Let me start out by saying that whoever shot the now infamous video of Erin Andrews is beyond contempt. I truly hope they find the person because this could not have been done without preparation (such as reversing the peephole if it was from the door) or drilling holes in a wall.
The person who did this may have done irreparable damage to her career and reputation.
But there are other aspects of the story that exploded on Friday that make me scratch my head. Let's start with the "shock" posted over on The Big Lead:
This is equal parts mind-blowing and sickening...We don’t even know where to begin, so we won’t. But the Erin Andrews fanaticism just veered from fawning and sad to downright disturbing.
Yet just two days before this post, the site posted a short piece entitled Erin Andrews’ in a Racy Black Dress at an ESPY Party in LA Last Night, including a picture of her in the dress. Combine this with other posts and pictures they have posted over time, along with uncensored comments, is this not like the pot calling the kettle black.
And Deadspin is just as guilty. Thankfully one commenter took them to task on one story thread:
Deadspin posts which contain shots/video of Erin taken for no other reason than to leer at her figure are ok (e.g. the "ass-cam" shot at CWS, obviously taken without her approval, like the peephole video), but it's crossing the line on this. One week ago, if you had asked the commentors on this site what their last single dying wish would be, most if not all would have said "See Erin Andrews naked". I absolutely agree that that actions of the individual who shot the video are criminal, however... wasn't the atmosphere that was fostered on this site (and many, many others) somewhat to blame? It's all fun-n-games until someone gets hurt, right guys?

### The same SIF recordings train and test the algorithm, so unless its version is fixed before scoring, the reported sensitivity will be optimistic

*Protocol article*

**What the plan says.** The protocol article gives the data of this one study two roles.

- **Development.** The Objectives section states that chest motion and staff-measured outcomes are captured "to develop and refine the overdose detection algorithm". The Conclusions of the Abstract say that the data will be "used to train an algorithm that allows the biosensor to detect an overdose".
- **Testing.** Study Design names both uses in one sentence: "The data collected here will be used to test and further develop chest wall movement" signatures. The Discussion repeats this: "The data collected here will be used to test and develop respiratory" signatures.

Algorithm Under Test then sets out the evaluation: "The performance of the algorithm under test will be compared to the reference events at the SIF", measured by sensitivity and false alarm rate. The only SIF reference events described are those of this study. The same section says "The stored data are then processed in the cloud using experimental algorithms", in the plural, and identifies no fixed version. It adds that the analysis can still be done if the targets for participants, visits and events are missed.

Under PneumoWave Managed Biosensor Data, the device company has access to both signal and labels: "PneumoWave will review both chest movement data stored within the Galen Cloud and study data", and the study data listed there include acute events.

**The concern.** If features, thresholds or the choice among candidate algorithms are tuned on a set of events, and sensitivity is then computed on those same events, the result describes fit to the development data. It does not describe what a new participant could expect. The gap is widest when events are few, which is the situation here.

There had to be an environment created for this to have happened, and these two web sites (as well as others) have to share in the culpability. They have used images of Erin Andrews, and others of scantily clad women, to draw traffic. Now they say "Oh my!" At least they had the class and dignity to not post the video.
And then there is the legal department at ESPN, who issued this take-down notice:
I am the General Counsel of ESPN, Inc. It has come to my attention that you have posted on your site pictures of a young, blonde woman at [redacted]. These pictures were obviously taken through a peephole or otherwise in a fashion constituting a trespass/assault on the rights of the woman involved. Your continued posting of these pictures are highly likely to render you an accessory after the fact to a criminal act. We hereby demand that you (i) immediately remove these pictures from your site and (ii) disclose to us the source of the pictures. We intend to hold you fully responsible for further display of material that so obviously violates the law.
Please confirm by return e-mail that you intend to comply with these demands. In the absence of such confirmation we will assume you are an active and willing participant in these acts.
I am not sure how ESPN's lawyers have any legal standing to issue such a notice (although it is well deserved), or what would have happened if the recipient refused to do it (thankfully he did it because it was the right thing to do).
But the quirk here is what happened with ESPN and the ESPYs last week. First, they sponsor an official party at the Playboy Mansion, and the NBA Beat writers were tweeting with wild enthusiasm about heading to this party. Of course, the were only excited about the opportunity to get together and read each others articles.
And then there were the ESPY awards themselves. The last presenter of the evening, giving out the Jimmy V Award For Perseverance:, was Rob Lowe. For those of you too young to remember the famous Rob Lowe video incident, this link will help you understand the irony.
Posted July 20. 2009